Routledge – 1994 – 272 pages
Series: Problems of Philosophy
Questions about perception remain some of the most difficult and insoluble in both epistemology and in the philosophy of mind. This controversial but highly accessible introduction to the area explores the philosophical importance of those questions by re-examining what had until recent times been the most popular theory of perception - the sense-datum theory. Howard Robinson surveys the history of the arguments for and against the theory from Descartes to Husserl. He then shows that the objections to the theory, particularly Wittgenstein's attack on privacy and those of the physicalists, have been unsuccessful. He argues that we should return to the theory sense-data in order to understand perception. In doing so he seeks to overturn a consensus that has dominated the philosophy of perception for nearly half a century.
'Robinson presents ..[his].. argument, in both its constructive and critical aspects, with great skill. It is very valuable to have a defence of sense data by someone who is well acquainted with and has thought deeply about, recent criticisms and alternatives … anyone interested in the philosophy of perception should read this book and consider it.' - Times Literary Supplement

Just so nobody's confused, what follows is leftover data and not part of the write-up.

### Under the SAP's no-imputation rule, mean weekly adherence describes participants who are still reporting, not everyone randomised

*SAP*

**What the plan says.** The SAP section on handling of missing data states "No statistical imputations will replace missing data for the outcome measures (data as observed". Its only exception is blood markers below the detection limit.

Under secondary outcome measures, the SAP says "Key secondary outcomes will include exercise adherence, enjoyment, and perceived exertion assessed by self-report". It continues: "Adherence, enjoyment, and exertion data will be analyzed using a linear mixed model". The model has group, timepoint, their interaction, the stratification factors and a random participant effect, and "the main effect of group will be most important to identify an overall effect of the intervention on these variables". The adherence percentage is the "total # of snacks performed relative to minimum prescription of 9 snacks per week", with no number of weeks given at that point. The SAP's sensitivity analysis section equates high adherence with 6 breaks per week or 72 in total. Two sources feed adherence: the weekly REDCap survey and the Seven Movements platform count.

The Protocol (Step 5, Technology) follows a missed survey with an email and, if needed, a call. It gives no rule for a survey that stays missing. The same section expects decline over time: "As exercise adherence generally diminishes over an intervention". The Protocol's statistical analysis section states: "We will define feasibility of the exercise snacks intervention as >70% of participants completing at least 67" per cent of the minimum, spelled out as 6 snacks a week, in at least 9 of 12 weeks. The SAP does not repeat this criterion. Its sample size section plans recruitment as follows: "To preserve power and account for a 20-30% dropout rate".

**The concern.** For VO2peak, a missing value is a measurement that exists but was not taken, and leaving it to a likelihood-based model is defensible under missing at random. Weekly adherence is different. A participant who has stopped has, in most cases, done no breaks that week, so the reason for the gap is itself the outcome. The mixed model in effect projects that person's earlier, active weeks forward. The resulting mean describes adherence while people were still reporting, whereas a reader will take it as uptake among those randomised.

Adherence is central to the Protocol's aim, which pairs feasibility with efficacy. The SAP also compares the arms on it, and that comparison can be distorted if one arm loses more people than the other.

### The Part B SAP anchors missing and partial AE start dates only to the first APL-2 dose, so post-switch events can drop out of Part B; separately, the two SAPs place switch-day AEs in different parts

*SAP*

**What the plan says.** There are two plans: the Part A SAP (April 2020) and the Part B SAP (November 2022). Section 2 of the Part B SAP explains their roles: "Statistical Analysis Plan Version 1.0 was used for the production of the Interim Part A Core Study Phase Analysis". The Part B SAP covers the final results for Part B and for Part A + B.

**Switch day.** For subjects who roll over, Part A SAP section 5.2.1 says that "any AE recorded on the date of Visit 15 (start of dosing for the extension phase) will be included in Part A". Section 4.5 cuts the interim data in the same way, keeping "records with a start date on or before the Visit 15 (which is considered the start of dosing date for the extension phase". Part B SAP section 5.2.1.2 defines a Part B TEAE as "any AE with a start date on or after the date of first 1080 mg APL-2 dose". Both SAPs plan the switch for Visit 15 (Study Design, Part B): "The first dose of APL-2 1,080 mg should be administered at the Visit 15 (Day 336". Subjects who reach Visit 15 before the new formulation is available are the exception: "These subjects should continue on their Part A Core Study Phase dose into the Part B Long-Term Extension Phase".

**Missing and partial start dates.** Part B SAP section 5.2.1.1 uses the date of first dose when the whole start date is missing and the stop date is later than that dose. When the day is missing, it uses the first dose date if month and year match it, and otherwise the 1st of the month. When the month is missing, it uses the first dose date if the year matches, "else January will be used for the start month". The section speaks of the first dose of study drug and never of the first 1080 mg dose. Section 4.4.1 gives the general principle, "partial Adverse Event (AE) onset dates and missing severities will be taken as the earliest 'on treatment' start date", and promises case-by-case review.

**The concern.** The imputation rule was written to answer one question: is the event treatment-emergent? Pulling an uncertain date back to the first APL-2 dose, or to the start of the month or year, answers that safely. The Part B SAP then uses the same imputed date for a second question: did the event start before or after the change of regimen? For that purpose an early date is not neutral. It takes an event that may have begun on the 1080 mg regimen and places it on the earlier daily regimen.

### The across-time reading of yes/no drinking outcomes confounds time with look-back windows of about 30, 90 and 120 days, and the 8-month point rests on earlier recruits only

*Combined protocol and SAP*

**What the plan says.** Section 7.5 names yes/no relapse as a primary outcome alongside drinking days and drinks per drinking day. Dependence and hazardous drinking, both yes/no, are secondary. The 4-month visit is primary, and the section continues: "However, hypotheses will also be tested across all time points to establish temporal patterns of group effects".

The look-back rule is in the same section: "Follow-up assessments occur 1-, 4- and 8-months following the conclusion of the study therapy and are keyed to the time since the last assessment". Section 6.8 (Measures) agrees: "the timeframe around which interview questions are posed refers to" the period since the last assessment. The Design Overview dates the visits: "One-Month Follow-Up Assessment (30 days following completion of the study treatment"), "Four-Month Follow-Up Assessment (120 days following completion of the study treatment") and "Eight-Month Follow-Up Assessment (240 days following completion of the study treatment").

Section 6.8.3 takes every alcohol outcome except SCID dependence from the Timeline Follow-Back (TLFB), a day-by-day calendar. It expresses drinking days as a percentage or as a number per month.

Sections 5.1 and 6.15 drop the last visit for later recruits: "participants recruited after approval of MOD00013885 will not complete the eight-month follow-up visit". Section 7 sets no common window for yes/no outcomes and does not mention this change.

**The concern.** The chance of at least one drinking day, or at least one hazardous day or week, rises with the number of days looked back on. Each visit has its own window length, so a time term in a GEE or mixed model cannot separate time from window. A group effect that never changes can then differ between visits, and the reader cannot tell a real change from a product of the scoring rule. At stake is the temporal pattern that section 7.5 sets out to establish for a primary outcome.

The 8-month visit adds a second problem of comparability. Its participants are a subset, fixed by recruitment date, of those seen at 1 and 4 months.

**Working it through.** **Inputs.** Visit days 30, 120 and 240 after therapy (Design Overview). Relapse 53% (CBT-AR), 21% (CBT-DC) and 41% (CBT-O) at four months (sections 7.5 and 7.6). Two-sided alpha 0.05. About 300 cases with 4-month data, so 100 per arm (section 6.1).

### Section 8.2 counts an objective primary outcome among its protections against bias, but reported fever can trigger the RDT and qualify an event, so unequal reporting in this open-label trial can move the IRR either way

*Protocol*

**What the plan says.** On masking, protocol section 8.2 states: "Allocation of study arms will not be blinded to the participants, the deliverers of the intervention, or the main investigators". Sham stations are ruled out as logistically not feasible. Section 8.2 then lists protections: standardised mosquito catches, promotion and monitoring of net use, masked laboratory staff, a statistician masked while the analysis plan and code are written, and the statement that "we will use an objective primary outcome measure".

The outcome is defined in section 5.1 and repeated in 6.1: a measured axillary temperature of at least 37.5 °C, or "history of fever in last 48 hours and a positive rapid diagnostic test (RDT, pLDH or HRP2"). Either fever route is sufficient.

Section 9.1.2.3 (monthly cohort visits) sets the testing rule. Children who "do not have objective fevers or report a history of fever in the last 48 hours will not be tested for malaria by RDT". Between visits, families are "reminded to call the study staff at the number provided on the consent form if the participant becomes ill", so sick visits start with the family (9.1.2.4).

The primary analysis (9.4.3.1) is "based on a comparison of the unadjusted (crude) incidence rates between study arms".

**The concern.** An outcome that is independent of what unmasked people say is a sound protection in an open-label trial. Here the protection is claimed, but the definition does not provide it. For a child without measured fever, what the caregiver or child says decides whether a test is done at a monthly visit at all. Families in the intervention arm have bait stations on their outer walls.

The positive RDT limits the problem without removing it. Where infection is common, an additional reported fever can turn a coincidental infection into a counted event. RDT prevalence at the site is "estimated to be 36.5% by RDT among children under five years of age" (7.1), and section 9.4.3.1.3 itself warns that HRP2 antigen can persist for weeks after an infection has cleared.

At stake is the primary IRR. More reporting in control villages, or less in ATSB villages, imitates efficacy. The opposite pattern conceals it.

'Howard Robinson's book brings boldly forward the challenges that have been mounting against one of the most - if not the most entrenched of received opinions, namely, the discountenancing of any notion of an internal sensory experience. An incisive and near-comprehensive survey of the opposing arguments from a phenomenalist position'
'It presents a battery of considerations which should provoke theorists who are dismissive of sense-datum theory to review the details of their position, and it helpfully brings together neglected material from the literature.' - Philosophical Quarterly